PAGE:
Iraq’s cash crisis forces salary squeeze

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Iraq has begun withholding the salaries of senior government officials in a measure meant to free cash and underscore the severity of the country’s growing economic crisis to its elite.

Faced with plummeting oil prices and soaring expenses to meet the costs of the war against the Islamic State of Iraq and the Levant, or Isis, Iraq has burnt through its excess cash and begun imposing a series of austerity measures, Hoshyar Zebari, Iraq’s finance minister, told the Financial Times.

“It’s gone,” said Mr Zebari, who served as foreign minister for nine years, of the Development Fund of Iraq, worth $18bn in 2013. “We no longer have that cushion. All of that was misspent because of poor governance and poor financial management. This was fuelled by dropping oil prices and the rise of Isis.”

Iraq’s economy, although riddled with corruption and mismanagement, flourished in recent years on the back of high oil prices. Now the country is suffering an unprecedented crisis brought on by its worst security challenge since the toppling of Saddam Hussein in 2003 coupled with financial mismanagement and the fall in global oil prices.

“This year will be a difficult year,” Mr Zebari acknowledged, adding that he is paying Iraq’s bills month by month.

The situation underscores what Mr Zebari described as the deep structural problems of the Iraqi economy.

“We need an overall reshuffling and restructuring of the economy,” he said. “First we need to diversify the economy. You need new sources of revenue.”

Despite the crisis, there are signs that the Iraqi government under prime minister Haidar al-Abadi is trying to get its finances in order. For the first time in years, the 2015 budget was approved on time. The 119tn dinar ($99bn) plan is based on an estimated oil price of $56 per barrel, above the current $50 per barrel, bringing in $65bn in revenues.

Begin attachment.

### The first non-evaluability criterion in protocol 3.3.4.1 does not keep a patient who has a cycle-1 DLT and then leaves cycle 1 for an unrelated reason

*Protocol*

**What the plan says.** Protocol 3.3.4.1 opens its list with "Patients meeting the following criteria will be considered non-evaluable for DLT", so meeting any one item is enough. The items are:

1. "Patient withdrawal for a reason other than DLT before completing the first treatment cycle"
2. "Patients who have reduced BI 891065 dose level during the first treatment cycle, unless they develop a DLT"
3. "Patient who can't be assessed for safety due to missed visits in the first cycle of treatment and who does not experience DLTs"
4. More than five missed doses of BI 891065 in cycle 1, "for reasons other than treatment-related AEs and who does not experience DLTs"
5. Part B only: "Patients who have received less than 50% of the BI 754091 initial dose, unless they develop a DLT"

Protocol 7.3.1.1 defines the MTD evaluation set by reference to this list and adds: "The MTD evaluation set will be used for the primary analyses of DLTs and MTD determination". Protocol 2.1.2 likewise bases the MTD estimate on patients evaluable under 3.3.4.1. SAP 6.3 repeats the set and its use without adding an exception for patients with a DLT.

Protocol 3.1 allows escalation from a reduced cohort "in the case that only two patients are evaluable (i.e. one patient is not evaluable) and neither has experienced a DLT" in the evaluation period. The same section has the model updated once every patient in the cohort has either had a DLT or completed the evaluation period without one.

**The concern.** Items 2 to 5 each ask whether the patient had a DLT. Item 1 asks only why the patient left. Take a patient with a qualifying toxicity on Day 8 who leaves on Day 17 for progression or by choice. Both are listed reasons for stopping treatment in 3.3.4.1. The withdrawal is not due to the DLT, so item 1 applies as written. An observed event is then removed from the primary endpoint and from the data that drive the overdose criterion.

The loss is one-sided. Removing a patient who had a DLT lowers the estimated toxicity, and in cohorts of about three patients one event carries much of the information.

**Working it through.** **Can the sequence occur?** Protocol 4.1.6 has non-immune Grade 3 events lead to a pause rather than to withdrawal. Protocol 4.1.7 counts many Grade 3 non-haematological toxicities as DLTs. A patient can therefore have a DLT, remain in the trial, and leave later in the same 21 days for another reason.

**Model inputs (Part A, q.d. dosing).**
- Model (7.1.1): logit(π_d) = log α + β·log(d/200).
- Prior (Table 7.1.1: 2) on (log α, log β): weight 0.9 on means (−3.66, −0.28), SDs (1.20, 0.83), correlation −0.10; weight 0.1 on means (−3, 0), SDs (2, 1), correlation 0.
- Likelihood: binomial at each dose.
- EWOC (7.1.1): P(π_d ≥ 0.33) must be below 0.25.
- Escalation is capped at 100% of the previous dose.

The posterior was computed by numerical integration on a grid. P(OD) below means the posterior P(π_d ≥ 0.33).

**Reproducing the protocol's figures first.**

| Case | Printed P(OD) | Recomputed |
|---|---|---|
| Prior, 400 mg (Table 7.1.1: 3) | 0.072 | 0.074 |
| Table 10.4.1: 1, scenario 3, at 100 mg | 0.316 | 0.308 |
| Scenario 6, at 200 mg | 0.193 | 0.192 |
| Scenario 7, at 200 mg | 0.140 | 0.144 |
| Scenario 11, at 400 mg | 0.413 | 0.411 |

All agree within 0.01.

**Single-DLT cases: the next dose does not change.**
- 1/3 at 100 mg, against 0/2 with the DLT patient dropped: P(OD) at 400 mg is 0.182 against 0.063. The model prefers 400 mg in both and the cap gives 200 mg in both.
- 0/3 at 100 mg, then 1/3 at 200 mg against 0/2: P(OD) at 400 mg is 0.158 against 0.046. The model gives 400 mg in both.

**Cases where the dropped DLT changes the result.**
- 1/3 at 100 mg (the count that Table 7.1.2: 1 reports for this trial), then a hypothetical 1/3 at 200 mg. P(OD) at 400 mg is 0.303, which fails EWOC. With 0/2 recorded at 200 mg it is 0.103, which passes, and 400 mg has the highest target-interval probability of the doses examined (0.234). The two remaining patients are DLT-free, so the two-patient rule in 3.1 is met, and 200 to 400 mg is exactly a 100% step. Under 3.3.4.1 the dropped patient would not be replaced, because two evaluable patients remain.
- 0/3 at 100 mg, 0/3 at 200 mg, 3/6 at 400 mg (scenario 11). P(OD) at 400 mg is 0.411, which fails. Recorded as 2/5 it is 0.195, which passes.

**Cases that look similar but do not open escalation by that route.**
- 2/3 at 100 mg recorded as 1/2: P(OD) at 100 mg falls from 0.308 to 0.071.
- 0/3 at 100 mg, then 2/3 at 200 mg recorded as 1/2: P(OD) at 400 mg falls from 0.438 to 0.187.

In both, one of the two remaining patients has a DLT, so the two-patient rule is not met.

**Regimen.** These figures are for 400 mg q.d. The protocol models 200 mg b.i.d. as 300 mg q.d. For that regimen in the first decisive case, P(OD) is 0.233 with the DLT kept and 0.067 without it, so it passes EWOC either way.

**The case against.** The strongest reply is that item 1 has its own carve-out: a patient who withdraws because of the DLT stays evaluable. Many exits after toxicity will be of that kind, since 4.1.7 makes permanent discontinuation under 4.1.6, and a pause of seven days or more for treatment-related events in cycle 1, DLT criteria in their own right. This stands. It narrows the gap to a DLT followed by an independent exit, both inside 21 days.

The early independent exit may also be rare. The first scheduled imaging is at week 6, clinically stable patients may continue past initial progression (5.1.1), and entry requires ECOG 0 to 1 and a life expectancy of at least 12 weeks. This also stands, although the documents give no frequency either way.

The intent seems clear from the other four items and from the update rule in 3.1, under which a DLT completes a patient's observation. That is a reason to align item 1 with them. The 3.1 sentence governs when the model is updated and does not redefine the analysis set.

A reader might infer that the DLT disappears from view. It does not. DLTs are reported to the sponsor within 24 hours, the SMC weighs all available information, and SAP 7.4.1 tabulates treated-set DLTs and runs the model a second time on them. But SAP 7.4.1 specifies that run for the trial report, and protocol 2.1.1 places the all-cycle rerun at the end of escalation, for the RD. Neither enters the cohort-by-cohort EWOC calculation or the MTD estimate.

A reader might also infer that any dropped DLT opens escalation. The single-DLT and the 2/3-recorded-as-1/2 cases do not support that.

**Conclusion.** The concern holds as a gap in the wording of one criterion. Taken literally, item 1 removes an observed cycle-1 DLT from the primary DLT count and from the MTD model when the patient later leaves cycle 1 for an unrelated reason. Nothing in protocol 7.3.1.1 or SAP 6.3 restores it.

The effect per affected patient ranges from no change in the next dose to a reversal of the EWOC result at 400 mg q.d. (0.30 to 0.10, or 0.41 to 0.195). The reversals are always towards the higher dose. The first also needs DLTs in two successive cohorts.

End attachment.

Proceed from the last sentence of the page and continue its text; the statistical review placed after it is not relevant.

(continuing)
The budget anticipates $13bn in other income, some raised from new taxes on mobile phone SIM cards, cigarettes, alcohol, motor vehicles and internet service. The levies are meant as much to change mindsets as to raise revenue. “People are not used to taxes,” Mr Zebari said. “They see everything as free. The whole idea was to break the mental logjam. This crisis is representing an opportunity for us to look deeper into the state of our economy and find where the structural defects are.”

The government has also agreed a deferment of this year’s war reparations payment to Kuwait — Baghdad is paying the Gulf state $4.6bn for its 1990 invasion and occupation.

Baghdad hopes to plug the remaining $21bn budget shortfall with $7bn loans from commercial and state banks, and $1.8bn in special drawing rights from the IMF.

Mr Zebari said the country was also in talks with the World Bank for $2bn in development grants for electricity and agriculture projects. He ruled out withdrawing from the central bank’s $67bn reserves for fear of eroding the value of the dinar but said the government would consider borrowing from abroad.

The minister said the country’s top priority — other than holding the line against Isis — was maintaining salaries for the country’s 3.5m government employees.

“The most important priority for us is the salaries in order not to create a backlash against the government,” said Mr Zebari. “If salaries are delayed even five or 10 days, it’s a problem.”

Still, Baghdad has suspended or slowed payments to many of the 550,000 public sector workers at 176 mostly unprofitable state-owned factories. “They were supposed to work to produce, to sell their products to finance themselves,” he said. “They are not doing that.”

The state has also failed to pay salaries to some of the highly motivated volunteer armed forces confronting Isis around the country, although Mr Zebari conceded “the government is responsible for paying their salaries and arming them and feeding them”.

In an effort to free cash, wages for senior government employees with monthly expense accounts of at least $400 have been delayed.

“We need to buy time. The idea was, ‘We will pay them but let’s delay,’” Mr Zebari said. “We are withholding some of the salaries for lack of cash flow. We will pay them back. We will not take the money away.”

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